The Russian president, Vladimir Putin, has abruptly declared that he is withdrawing the majority of Russian troops from Syria, saying the six-month military intervention had largely achieved its objective.
The news on Monday, relayed personally to the Syrian president, Bashar al-Assad, in a telephone call from Putin, followed a meeting in the Kremlin with the Russian defence and foreign ministers. He said the pullout, scaling back an intervention that began at the end of September, is due to start on Tuesday.
His move was clearly designed to coincide with the start of Syrian peace talks in Geneva and will be seen as a sign that Russia believes it has done enough to protect Assad’s regime from collapse.
Putin said he had ordered his diplomatic staff to step up their efforts to achieve a settlement to end the civil war which has cost at least 250,000 lives and is due to enter its sixth year on Tuesday.
Western diplomatic sources were both sceptical and startled by Putin’s unexpected and mercurial move. “We will have to wait and see what this represents. It is Putin. He has announced similar concessions in the past and nothing materialised,” a diplomat at the talks in Geneva told the Guardian.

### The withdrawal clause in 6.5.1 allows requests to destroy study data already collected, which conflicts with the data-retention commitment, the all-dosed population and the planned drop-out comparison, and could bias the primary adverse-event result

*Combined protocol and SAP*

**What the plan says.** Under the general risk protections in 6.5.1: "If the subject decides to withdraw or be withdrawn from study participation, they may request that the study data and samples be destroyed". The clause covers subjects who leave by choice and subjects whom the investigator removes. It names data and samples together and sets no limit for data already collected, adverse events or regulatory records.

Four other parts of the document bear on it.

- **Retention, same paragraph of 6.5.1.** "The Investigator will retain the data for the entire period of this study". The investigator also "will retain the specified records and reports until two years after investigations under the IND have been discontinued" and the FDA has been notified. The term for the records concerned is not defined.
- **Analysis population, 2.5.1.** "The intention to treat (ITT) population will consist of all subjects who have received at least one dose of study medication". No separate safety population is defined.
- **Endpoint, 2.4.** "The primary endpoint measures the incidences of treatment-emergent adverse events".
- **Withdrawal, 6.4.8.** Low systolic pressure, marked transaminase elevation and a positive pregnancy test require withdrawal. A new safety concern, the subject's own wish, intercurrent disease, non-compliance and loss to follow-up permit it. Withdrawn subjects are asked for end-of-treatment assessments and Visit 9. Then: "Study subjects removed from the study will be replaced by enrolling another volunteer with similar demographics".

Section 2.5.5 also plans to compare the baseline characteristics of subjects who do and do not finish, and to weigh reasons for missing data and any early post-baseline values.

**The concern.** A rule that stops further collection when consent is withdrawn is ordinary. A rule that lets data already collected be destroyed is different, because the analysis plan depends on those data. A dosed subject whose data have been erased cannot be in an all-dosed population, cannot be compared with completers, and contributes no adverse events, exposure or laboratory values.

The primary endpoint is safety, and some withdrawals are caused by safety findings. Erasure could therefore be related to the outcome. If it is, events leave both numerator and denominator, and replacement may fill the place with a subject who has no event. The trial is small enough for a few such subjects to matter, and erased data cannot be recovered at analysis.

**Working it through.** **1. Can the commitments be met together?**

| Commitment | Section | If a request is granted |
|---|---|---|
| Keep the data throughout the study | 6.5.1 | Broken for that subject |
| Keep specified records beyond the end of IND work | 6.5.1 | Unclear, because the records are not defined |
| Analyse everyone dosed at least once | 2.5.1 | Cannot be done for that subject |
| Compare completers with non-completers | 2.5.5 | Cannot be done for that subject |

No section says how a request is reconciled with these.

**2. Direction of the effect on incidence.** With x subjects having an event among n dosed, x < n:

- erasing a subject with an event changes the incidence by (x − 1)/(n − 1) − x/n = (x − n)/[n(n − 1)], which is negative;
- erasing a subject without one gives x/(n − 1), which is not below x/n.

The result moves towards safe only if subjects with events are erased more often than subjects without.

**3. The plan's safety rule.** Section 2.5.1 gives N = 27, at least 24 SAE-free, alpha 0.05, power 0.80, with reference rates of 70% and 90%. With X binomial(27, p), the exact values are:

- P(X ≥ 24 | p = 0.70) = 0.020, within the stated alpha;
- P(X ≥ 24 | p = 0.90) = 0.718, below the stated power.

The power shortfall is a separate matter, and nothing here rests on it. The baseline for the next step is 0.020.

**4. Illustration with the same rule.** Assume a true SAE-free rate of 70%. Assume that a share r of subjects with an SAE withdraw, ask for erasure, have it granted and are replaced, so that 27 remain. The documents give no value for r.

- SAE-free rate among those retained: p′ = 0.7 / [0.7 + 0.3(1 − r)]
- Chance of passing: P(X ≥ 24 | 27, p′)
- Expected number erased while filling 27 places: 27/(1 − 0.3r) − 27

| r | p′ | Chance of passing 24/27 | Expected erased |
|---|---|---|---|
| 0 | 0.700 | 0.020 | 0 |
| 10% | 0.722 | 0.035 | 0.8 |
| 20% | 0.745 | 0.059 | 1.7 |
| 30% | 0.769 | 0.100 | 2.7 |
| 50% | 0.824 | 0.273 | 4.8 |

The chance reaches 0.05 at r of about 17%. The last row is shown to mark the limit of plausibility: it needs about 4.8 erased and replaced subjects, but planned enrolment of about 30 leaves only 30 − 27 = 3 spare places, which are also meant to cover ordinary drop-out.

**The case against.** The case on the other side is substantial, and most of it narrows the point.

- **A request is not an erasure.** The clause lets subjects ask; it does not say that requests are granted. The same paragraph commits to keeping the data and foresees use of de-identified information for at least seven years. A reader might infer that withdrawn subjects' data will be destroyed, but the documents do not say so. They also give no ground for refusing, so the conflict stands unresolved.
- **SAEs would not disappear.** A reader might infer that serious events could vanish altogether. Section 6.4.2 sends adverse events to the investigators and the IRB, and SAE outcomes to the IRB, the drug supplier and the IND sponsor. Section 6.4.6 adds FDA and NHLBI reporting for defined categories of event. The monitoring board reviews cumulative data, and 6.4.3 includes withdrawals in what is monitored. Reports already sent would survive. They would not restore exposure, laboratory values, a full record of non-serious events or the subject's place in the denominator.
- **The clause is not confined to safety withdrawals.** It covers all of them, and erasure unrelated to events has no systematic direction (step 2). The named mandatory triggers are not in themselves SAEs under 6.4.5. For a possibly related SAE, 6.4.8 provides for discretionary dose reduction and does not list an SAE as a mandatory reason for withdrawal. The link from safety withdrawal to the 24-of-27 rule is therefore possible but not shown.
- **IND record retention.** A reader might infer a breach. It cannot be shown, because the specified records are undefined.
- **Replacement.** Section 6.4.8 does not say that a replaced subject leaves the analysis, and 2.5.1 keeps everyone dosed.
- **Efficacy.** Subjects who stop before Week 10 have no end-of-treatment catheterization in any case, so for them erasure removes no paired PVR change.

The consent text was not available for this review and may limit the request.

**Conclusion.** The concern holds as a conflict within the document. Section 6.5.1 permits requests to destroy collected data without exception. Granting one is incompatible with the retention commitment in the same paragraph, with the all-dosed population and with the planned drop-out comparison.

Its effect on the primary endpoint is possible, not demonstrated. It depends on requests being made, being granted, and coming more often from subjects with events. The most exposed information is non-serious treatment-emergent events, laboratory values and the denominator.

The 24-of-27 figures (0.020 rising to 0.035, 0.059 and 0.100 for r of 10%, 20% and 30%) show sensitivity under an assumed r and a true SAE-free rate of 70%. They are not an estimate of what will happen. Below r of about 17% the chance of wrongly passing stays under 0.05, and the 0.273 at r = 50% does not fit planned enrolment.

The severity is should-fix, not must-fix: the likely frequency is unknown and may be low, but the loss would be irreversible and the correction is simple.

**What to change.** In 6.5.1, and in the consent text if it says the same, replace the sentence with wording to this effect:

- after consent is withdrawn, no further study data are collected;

Putin and US President Barack Obama spoke on the phone on Monday, with the Kremlin saying the two leaders “called for an intensification of the process for a political settlement” to the conflict. The White House said Obama welcomed the reduction in violence since the beginning of the cessation of hostilities but “underscored that a political transition is required to end the violence in Syria.”
Syrian activists and rights groups have accused the Russian campaign of indiscriminate attacks and causing enormous civilian casualties, something Russian officials have repeatedly denied. Moscow has also come under fire for targeting moderate opposition groups, while claiming to be fighting Islamic State.